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Electrothermal Coil Detachment Failure in Flow Diverter‑Assisted Coiling of a Small Blister Aneurysm: Technical Considerations and Possible Solutions
Dr. Adela Cora's latest publication.
Flow diversion stenting combined with coiling offers both immediate protection from rebleeding for ruptured aneurysms and long-term stability for wide-necked or blister aneurysms. It is particularly useful for tiny ruptured aneurysms, alleviating the concern that small coils may prolapse between the struts of conventional stents.
We employed this technique in a very small, broad-based ruptured aneurysm of the internal carotid, jailing the coiling microcatheter with a Pipeline Embolization Device. However, coil detachment repeatedly failed, until we withdrew the detachment zone into the microcatheter.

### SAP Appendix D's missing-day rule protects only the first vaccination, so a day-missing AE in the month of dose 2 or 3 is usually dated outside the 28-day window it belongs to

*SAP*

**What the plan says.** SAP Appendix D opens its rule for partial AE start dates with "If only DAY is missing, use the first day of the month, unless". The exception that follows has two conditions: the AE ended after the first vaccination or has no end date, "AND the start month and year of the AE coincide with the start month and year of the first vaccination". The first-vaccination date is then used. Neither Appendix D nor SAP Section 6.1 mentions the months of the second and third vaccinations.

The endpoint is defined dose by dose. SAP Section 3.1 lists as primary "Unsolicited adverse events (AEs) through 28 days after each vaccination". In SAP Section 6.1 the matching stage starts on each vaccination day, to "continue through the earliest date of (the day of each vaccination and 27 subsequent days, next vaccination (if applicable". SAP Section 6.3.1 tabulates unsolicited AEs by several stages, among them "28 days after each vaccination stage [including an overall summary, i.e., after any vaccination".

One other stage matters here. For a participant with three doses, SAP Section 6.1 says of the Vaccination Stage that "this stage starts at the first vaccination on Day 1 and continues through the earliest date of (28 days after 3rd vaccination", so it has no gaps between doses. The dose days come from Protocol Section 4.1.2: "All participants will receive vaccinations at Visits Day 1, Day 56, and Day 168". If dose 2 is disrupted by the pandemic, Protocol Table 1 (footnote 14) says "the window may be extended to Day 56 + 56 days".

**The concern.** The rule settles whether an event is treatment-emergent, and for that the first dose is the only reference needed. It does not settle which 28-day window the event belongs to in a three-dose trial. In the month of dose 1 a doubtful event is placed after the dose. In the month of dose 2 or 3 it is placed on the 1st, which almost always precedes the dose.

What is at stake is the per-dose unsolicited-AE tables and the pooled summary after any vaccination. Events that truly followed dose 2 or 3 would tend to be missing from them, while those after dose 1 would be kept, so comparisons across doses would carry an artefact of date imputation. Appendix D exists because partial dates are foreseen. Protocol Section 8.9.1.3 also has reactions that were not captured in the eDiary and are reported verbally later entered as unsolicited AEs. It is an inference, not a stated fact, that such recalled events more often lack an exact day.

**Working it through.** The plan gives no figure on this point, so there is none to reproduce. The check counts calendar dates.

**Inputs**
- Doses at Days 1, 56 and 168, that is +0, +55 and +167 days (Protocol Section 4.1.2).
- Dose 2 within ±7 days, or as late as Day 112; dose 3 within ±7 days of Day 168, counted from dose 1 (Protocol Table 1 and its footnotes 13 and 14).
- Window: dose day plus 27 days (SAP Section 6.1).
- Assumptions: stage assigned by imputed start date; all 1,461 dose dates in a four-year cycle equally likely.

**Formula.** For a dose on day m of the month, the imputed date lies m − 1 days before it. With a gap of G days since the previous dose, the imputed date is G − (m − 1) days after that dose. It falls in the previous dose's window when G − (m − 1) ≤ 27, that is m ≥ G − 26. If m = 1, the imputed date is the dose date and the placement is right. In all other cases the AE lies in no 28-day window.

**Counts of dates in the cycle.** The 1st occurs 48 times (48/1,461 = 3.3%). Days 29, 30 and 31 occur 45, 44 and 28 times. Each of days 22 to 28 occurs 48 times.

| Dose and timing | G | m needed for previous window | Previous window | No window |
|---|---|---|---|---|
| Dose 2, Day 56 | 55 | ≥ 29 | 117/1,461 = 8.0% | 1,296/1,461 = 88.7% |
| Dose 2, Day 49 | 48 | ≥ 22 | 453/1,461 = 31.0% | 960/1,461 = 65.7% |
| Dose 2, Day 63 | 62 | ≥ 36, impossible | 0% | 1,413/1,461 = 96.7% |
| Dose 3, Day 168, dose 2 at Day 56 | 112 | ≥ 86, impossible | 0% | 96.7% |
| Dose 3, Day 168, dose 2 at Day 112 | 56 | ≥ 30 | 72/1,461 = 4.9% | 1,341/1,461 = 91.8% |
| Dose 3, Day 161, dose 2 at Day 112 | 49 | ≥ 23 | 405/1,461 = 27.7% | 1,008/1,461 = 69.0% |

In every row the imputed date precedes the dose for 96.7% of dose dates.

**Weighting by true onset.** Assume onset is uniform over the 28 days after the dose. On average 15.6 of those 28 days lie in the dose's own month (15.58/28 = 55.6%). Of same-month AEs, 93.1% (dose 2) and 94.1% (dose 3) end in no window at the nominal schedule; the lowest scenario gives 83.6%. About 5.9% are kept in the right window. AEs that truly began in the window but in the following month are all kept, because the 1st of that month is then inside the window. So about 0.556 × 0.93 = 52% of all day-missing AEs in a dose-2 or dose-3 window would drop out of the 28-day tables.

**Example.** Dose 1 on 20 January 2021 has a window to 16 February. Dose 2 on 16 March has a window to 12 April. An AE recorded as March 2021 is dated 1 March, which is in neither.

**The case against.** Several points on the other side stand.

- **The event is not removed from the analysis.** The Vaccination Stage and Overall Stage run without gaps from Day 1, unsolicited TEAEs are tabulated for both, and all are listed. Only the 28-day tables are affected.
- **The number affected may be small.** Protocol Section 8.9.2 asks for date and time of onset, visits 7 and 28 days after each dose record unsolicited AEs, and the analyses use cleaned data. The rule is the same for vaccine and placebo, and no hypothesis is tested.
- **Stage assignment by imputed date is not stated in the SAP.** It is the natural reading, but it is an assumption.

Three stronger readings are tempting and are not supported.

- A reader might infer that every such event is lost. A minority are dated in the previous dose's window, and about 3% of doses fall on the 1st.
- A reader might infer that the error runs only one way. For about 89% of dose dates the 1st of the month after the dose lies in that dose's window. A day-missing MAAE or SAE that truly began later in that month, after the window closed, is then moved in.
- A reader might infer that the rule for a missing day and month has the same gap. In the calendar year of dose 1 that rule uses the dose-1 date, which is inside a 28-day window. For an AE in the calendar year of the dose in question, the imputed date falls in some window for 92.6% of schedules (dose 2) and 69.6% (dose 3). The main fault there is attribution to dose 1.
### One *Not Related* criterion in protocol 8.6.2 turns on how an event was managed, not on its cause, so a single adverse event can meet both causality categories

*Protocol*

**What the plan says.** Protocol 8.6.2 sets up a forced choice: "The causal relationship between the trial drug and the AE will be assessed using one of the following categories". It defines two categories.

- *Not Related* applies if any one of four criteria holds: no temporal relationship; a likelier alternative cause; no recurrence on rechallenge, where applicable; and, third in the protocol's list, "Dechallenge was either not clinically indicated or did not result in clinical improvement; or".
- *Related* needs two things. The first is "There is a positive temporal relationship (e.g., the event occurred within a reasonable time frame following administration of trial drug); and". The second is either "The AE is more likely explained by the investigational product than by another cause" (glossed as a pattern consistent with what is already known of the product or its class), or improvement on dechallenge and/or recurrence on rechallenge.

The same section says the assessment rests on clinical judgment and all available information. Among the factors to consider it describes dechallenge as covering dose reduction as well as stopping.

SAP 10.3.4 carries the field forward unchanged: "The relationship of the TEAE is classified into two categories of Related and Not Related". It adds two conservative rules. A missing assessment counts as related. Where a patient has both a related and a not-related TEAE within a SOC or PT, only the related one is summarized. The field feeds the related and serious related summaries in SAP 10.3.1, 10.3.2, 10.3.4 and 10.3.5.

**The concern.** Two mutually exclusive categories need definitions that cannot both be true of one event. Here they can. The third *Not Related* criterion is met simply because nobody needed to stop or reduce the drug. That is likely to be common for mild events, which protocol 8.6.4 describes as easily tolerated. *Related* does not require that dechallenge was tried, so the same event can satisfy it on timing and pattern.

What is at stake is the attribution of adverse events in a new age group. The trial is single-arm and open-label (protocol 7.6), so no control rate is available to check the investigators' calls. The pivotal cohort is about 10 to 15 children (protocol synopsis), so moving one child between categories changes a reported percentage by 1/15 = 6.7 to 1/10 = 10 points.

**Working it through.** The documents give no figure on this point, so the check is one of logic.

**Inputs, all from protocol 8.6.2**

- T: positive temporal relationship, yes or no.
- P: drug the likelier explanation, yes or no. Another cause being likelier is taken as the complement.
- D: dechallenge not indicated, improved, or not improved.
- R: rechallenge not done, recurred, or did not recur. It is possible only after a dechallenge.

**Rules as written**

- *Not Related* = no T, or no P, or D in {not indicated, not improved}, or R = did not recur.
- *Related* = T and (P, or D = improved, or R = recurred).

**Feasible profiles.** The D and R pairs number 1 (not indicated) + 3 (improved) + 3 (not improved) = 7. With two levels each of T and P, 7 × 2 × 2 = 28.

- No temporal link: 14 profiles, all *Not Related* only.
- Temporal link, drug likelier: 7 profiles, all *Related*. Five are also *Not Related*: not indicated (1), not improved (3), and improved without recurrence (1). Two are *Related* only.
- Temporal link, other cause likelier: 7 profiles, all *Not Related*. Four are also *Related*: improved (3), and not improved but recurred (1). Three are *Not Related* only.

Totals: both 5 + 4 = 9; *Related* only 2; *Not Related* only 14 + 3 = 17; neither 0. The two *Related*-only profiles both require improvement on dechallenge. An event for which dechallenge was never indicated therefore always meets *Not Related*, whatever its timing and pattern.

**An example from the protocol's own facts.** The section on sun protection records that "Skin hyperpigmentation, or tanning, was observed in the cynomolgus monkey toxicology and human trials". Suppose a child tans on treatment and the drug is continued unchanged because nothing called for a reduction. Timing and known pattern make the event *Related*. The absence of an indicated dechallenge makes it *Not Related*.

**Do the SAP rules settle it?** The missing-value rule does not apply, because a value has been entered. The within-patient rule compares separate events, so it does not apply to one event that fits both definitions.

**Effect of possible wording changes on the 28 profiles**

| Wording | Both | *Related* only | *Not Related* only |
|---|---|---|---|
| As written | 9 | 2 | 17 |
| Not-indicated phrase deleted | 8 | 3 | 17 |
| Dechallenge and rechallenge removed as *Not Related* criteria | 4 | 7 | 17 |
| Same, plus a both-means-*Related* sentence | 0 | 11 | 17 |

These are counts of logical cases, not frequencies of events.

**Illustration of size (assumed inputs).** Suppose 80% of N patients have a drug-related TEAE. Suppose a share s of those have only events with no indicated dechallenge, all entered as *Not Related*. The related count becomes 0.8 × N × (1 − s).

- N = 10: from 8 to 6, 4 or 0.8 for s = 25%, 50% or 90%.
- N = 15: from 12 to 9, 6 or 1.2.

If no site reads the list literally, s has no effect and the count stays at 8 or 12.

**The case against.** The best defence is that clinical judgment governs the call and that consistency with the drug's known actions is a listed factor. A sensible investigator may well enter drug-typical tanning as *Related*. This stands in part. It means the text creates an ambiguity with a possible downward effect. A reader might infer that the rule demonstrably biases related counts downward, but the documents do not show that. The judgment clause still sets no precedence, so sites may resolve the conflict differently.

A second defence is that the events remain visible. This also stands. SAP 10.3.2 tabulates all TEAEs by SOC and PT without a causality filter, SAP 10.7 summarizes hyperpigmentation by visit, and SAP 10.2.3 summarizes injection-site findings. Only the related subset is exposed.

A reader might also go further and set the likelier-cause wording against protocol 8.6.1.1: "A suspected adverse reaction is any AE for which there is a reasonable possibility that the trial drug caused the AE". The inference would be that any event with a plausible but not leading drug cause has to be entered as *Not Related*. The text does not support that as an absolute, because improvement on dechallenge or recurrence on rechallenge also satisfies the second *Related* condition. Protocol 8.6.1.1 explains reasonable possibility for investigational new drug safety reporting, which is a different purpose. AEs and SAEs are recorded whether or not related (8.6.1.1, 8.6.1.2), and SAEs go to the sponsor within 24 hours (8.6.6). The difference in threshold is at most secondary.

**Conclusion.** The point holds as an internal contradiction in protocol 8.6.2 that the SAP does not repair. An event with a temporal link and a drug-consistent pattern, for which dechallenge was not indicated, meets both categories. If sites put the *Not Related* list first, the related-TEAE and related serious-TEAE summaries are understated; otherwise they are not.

We suggest that if the tip of the coiling catheter is adjacent to the stent, contact between the junction zone of the coil and the high metal density of the flow diverter may prevent proper electrothermal coil detachment. Detachment can be undertaken successfully within the microcatheter, though care must be taken thereafter to fully push the detached coil tail into the aneurysm.
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